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The parent revolution

Willa Cather was speaking of the life of homesteaders when she wrote in O Pioneers! "There are only two or three human stories, and they go on repeating themselves as fiercely as if they had never happened before" But surely one of the fiercely repeated stories is the fear of new technology and of its impact as we are seeing, yet again in the "news" coverage of the Heaven's Gate story.

From Victor Hugo's Dom Claude Frollo fearing that the printing press will destroy the church, to Ned Ludd breaking frames for automatic weaving machines, to legislatures increasing the penalty of a crime that has existed for millennia if the Internet was involved in some way, the advent of advanced (for the time) technology seems to kick off some sort of irrationality in some people. This type of irrationality is painfully clear in the news stories and commentary that has resulted from the Heaven's Gate members "discarding their containers."

This is a group that had been in existence for more than 20 years and did almost all of its recruitment the old-fashioned way, using printed flyers. Yet the fact that they made money by creating Internet web pages has been part of almost all of the stories I've seen. Why should they be referred to as the "UFO and Internet cult" rather than the " UFO and Xerox machine cult"? It is because the Net is currently an easy target, it is seen as somewhere between vaguely sinister and the personification of evil. Interestingly enough, these characterizations can be by the same people who are working hard to bring the Net into every classroom. But consistency is no more of a common trait in demagogues than is logical thinking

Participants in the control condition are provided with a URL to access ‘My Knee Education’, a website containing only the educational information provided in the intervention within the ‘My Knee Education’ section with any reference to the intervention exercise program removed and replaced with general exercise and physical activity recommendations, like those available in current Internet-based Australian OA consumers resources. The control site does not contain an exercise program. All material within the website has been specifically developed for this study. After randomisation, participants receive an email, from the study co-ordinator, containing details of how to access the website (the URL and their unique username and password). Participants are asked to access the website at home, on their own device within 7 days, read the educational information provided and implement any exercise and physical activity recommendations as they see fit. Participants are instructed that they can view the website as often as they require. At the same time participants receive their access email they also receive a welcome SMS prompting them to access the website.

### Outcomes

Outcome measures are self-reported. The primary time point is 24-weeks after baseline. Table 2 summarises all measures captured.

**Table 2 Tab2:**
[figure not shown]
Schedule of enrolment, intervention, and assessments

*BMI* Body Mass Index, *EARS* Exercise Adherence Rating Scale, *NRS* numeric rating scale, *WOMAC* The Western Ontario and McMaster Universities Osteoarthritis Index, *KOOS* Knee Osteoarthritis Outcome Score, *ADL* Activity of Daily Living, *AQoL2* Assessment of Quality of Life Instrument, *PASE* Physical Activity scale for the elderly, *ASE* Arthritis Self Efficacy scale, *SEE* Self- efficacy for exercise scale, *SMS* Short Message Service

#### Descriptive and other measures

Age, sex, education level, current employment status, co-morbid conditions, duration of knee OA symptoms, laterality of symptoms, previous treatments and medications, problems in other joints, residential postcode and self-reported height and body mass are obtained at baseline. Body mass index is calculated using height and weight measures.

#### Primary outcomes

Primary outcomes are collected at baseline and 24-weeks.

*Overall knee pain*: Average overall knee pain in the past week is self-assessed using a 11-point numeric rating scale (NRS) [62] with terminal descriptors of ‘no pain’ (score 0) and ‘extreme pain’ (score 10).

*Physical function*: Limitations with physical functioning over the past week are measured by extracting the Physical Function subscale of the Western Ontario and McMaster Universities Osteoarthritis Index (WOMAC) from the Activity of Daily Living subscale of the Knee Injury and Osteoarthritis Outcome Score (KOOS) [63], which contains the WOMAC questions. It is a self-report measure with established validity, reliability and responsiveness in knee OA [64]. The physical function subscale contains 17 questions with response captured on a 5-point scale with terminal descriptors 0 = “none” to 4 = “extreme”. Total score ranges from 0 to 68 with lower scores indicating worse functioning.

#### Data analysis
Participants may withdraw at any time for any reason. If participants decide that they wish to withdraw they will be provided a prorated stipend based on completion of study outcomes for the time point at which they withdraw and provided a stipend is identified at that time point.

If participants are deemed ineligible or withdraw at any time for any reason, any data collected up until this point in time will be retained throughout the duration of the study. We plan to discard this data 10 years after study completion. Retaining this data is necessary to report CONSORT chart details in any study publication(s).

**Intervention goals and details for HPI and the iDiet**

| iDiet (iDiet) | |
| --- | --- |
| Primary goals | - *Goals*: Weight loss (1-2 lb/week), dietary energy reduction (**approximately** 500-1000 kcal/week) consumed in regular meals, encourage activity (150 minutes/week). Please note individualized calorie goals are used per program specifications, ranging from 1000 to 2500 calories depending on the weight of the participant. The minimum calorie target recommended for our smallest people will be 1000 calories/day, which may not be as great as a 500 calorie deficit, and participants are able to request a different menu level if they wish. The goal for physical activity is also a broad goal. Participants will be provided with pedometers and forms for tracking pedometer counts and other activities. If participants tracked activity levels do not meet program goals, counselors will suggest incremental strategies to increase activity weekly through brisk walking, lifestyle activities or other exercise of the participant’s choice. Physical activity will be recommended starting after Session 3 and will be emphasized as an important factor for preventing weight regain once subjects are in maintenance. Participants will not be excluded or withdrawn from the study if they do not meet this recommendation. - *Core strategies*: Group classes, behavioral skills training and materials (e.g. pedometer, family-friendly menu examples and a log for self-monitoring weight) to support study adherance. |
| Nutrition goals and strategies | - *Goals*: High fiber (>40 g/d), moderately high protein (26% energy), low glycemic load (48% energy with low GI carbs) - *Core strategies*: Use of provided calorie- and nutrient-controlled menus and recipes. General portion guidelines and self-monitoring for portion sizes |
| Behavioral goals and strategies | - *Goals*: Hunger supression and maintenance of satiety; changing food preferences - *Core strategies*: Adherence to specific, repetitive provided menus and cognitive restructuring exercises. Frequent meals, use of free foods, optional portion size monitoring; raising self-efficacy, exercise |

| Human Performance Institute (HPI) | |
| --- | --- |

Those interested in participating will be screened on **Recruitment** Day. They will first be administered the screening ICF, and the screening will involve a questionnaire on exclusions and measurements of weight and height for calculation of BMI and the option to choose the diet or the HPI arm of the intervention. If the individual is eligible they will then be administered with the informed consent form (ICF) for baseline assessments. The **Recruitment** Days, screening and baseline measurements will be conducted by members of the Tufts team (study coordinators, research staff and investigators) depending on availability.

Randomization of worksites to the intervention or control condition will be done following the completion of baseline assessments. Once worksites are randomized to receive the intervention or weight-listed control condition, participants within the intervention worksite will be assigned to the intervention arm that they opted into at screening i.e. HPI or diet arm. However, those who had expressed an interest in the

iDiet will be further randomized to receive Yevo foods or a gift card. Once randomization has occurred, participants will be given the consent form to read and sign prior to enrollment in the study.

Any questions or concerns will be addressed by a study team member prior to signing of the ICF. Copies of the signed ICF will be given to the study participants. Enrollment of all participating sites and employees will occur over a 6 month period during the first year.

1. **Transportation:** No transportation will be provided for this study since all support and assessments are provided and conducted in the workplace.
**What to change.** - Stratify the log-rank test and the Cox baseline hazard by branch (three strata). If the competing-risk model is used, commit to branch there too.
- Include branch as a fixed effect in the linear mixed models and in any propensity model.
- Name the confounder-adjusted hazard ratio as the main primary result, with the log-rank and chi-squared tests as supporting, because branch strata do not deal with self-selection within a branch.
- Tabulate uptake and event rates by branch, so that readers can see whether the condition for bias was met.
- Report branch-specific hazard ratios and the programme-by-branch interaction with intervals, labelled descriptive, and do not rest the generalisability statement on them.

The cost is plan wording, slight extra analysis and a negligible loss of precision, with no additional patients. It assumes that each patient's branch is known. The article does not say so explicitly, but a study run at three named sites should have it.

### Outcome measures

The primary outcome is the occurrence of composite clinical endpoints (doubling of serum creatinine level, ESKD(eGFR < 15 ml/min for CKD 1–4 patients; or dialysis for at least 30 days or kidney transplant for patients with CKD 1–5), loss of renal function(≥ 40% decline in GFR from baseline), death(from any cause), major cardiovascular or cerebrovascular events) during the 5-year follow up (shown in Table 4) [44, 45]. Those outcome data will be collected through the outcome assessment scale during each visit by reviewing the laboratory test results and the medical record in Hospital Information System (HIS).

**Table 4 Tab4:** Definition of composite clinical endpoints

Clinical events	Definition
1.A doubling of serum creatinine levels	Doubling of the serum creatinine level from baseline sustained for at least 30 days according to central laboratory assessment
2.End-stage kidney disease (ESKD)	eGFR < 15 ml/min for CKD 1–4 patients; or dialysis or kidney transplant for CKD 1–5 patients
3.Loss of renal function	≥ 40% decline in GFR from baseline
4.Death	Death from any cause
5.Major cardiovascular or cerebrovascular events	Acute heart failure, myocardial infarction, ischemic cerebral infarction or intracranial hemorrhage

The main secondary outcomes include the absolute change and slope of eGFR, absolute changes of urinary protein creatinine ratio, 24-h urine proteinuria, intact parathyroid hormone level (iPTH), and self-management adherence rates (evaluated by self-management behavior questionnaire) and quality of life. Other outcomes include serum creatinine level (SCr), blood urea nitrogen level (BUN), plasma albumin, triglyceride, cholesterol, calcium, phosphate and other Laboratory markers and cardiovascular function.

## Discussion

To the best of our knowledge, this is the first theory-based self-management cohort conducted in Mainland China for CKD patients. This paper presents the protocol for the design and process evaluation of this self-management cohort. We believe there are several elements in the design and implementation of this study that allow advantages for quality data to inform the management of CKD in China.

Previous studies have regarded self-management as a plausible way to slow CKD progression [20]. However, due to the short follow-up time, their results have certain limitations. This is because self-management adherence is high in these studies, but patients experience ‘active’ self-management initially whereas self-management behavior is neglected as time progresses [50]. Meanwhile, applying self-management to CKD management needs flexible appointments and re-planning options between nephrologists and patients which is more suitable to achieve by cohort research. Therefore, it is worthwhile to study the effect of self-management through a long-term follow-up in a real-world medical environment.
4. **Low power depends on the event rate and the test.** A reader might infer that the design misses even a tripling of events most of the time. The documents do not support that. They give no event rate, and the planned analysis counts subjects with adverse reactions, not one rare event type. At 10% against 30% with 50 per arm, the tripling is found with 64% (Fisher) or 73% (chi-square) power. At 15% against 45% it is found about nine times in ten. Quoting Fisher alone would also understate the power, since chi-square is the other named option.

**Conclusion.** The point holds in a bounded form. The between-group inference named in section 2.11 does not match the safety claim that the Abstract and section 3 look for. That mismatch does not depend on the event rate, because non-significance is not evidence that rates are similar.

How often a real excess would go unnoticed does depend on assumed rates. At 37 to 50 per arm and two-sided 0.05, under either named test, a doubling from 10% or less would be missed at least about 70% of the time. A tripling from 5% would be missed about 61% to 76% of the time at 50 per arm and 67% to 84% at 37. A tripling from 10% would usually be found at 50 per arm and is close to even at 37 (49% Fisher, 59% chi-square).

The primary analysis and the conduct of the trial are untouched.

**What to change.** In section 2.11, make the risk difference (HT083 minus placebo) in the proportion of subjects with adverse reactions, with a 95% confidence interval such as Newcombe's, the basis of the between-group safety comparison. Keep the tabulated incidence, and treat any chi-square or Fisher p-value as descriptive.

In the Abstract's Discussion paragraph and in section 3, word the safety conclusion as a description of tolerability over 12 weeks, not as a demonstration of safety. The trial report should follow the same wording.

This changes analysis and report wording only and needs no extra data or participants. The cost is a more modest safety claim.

In one of the many parts of The Hunchback of Notre-Dame not talking about cathedrals and gypsies, Victor Hugo says "The invention of printing was the greatest event in history. It was the parent revolution; it was the fundamental change in mankind's mode of expression, . . . When put into print, thought is more imperishable than ever; it is volatile, intangible, indestructible; it mingles with the air." The power of transcribed thought was then seen as a much of a danger to the way that things should be as was the industrial revolution years later. All too often people have tried to suppress this power by banning or burning books. In the long, and usually even short run, this is futile - burning a book does not destroy the thoughts within. Note that this power can reflect both the good and the evil in the heart of the writer.

It is too early to know if the Internet is another "parent revolution". The powers that be of the 15th century feared the printing press because "A book is so quickly made, costs so little, and can go so far!" The Internet clearly does an even better job at decimating ideas. Ideas can be made quicker, for less cost and distributed faster and further than can any printed work. This has already made the Net more suspect than was printing in its day. We will see more fear and its attendant calls for the "control" of the Internet as we progress on this new revolution.

disclaimer: Harvard, with its own Gutenberg Bible and a few million other books, has shown little fear in this area, but the above mutterings are my own.